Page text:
• The NCF provides the framework for the development of textbooks for different subjects. The NCERT has set up a 19-member committee to prepare textbooks and supplementary materials in line with the NCF for grades 3 to 12. It will be assisted by groups of experts in respective subjects.
  • The new textbooks are expected to be introduced in the 2024-25 academic session, the Ministry of Education had said earlier this year. The textbooks currently in circulation were prepared using the NCF 2005. Neither the NEPnor the NCF are binding on the states.
  • The 640-page NCF, an update on the draft released in April, was developed by a 13-member steering committee led by former ISRO chief K Kasturirangan.


Indore named best city in Smart Cities Mission

GS Paper - 2 (Infrastructure)

The Union Housing and Urban Affairs Ministry named Indore the best city and Madhya Pradesh the best state in the Smart Cities Mission in its India Smart Cities Awards 2022. Surat and Agra were named second and third best among cities and Tamil Nadu second in states, with the third prize being shared by Rajasthan and Uttar Pradesh. A total of 66 winners in different categories were announced; the awards would be presented by President Droupadi Murmu at a ceremony in Indore on 27 September 2023.

More about the News

  • The cities were selected based on their ranking in terms of progress of projectsproject outcomes and presentations submitted for the awards.
  • Indore has topped the cleanliness rankings under the Swachh Bharat Mission, being named the cleanest city for the past six years in a row.
  • Madhya Pradesh, too, won the tag of the cleanest state in the Swachh Survekshan 2022. In the Smart Cities awardsIndore had shared the first place with Surat last time.
  • In the Smart Cities Awards 2022, Coimbatore’s project of model roadsrestoration and renovation of lakes was ranked the best in the category of built environment, while Jabalpur won the award for its incubation centre in the economy category.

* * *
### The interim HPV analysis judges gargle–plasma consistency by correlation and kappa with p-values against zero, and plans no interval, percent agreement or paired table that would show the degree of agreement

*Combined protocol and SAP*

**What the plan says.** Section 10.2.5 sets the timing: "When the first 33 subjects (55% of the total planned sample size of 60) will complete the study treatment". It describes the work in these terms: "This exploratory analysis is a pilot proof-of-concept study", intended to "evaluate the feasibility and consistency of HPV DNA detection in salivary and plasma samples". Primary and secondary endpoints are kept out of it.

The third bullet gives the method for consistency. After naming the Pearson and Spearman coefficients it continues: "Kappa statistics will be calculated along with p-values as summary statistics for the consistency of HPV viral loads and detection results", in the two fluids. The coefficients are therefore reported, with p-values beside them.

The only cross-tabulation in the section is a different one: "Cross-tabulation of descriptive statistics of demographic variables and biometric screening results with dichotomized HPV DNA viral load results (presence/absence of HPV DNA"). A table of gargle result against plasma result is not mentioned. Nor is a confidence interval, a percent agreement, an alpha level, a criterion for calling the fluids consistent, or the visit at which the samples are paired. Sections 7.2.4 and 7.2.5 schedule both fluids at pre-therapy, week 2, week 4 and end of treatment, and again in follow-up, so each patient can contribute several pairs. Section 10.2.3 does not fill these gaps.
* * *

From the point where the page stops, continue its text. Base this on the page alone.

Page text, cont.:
• Chandigarh’s public bike sharing and e-governance services won in the mobility and governance categories, respectively. Chandigarh also won the overall award in the Union Territory category.


  • Under the Smart Cities Mission, which was launched in 2015, the 100 selected cities have completed 76% of the proposed projects worth Rs.1.10 lakh crore, while the remaining projects worth Rs.60,095 crore “will be completed by 30 June 2024, a ministry statement said.
  • Earlier this year, the mission’s deadline was extended from June 30 to next year to allow all 100 cities to complete their projects.
  • Most notable milestone achieved in the mission has been the Integrated Command and Control Centers (ICCC), which is operational in all 100 Smart Cities.
  • These ICCCs work as the brain and nervous system for city operations, using technology for urban management.
  • The urban services have significantly improved in diverse fields like crime tracking, safety and security of citizens, transport management, solid waste management, water supply, disaster management etc.


Dengue vaccines in India

GS Paper - 3 (Health and Diseases)

With the expanding geography of dengue infections — in India as well as the world — an increasing need has been felt for an effective vaccine that can protect against all four serotypes. Nearly half the population of the world lives at risk of the disease at present. The disease in India has spread from just eight states and union territories in 2001 to all states by 2022 — Ladakh was the last bastion from where two infections were reported last year. There have been 31,464 cases and 36 deaths due to dengue reported across the country till the end of July this year, as per the latest available data.